Store Audits Reveal Benefits of Peer Review

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In some circles the word “audit” is considered a four-letter word—tax, financial, and operational audits are things to be feared and avoided. But since the early 1990s, co-ops in the Midwest—now a chapter of the National Cooperative Grocers Association (NCGA) central corridor—have returned “audit” to its status as a five-letter word. These co-ops have worked collaboratively to help each entity realize its greater potential.

This is not your ordinary audit, complete with bean counters and notes to financial statements. Instead, it’s a process designed with the cooperative principles and missions in mind.

By request of the managers

Audits are actually a highly desirable activity for members of this group, requiring an official request from each store’s manager to be added to the queue. New as well as long-term members of NCGA get in line to host a meeting and enjoy the privilege of having their peers visit and audit them. The host store’s manager prepares for the audit by giving these peers a list of items that they are reviewing.

The store audit process has evolved over the last decade from a simple checklist of “does well” to “needs improvement” into a tool tailored by each manager to learn about co-op operations. Managers (and a few key staff) learn things they might be otherwise too busy to stop and notice, or in some cases things they simply do not know. Some historic examples have included: signage issues, expansion plans, financial management, inside/outside, ingress/egress, traffic flow, product department management review, value added activities, IT, how to deal with the psycho shopper—and the list goes on.

This is an organic process that normally is a positive experience for all parties involved. It is common for those conducting the audits to benefit as much as those receiving the input. Ultimately, store managers can use this peer review to solve operational issues; to grow and develop the skills of the management team; and to prepare the manager to facilitate board education on growth and market-change issues.

An indirect but equally beneficial result of the audit is the “first impressions” that outsiders from your member community can provide. This technique is commonly used in other industries because it provides professionals input from those who share the same questions, struggles, and objectives.

Improved performance and accountabiiity

The desired goal is to improve the performance of individual co-ops across the region and to foster accountability among the core management, all in a confidential environment. Peer visits also highlight the positive, especially when the host co-op shines and performs in the upper fourth.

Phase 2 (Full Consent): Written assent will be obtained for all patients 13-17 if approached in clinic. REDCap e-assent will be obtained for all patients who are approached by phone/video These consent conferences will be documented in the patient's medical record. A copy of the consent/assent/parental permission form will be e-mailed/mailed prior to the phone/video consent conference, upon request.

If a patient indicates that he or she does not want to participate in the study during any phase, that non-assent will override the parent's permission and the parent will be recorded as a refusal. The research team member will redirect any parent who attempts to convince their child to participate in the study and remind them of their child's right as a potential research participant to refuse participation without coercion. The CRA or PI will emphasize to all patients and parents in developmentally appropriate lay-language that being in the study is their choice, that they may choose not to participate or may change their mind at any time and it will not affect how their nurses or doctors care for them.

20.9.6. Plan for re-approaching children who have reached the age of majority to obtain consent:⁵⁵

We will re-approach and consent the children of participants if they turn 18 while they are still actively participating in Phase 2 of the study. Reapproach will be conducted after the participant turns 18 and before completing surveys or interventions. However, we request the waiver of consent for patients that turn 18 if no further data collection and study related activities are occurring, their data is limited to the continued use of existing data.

Though this audit process is not for everybody, it continues to be beneficial and sought after by the Midwest chapter members. Willy Street Co-op has used this process to improve signage, customer traffic, and store aesthetics throughout the retail floor, as well as product selection, merchandizing tools and aids, and category management. To reiterate how mutually beneficial this process can be: Willy Street Co-op received the direction for these abovementioned improvements by both performing and receiving the peer audits.

Logistically, the Midwest group has traditionally scheduled audits in the fall and spring of each year. The visiting managers are generally divided into teams, targeting the talents of individuals on a particular area of operations. Each team completes the review form and the results are discussed and reviewed between the visiting managers and the host co-op manager. To complete the process, the visiting management team sits down with the host co-op management team to review the results. The final audit is assembled in a collated report for future reference.

Top Ten

The store audit has become a positive reality check for the Midwest cooperative sector. With the ever-changing grocery and cooperative market, all co-ops need creative ways such as these peer audits to honestly review and improve our performance.

Compliments of Dan Gillotte from the deep Midwest (Austin, Texas), here are the Top Ten reasons why co-ops everywhere should do store audits:

#10 You’ll find new and different ways to say, “We have some good news and we have some bad news…”

#9 An audit connects management team and staff to this nebulous “NCGA thang.”

#8 It gives you a critical eye for your own store that will allow you to right chronic problems (like finally moving the incense out of the deli case).

#7 The group of general managers will suggest that you greatly reduce your general merchandise selection and then also be the department’s best customers during their visit!

#6 Follow-up is guaranteed (practically) to close your CoCoGap.

#5 It helps you to use terms like CoCoGap with a straight face.

#4 An audit allows you to understand that every co-op is special, but we share that same crazy customer.

#3 It gives the manager an excuse to actually schedule a good cleaning of the store.

#2 Get group hugs in the bulk aisle.

And, the number one reason to do store audits:

#1 We’ve only had one fist fight over them in our entire history!

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Anya Firszt is general manager of Willy Street Co-op in Madison, Wisconsin ([email protected]).

See other articles from this issue: #123 March - April - 2006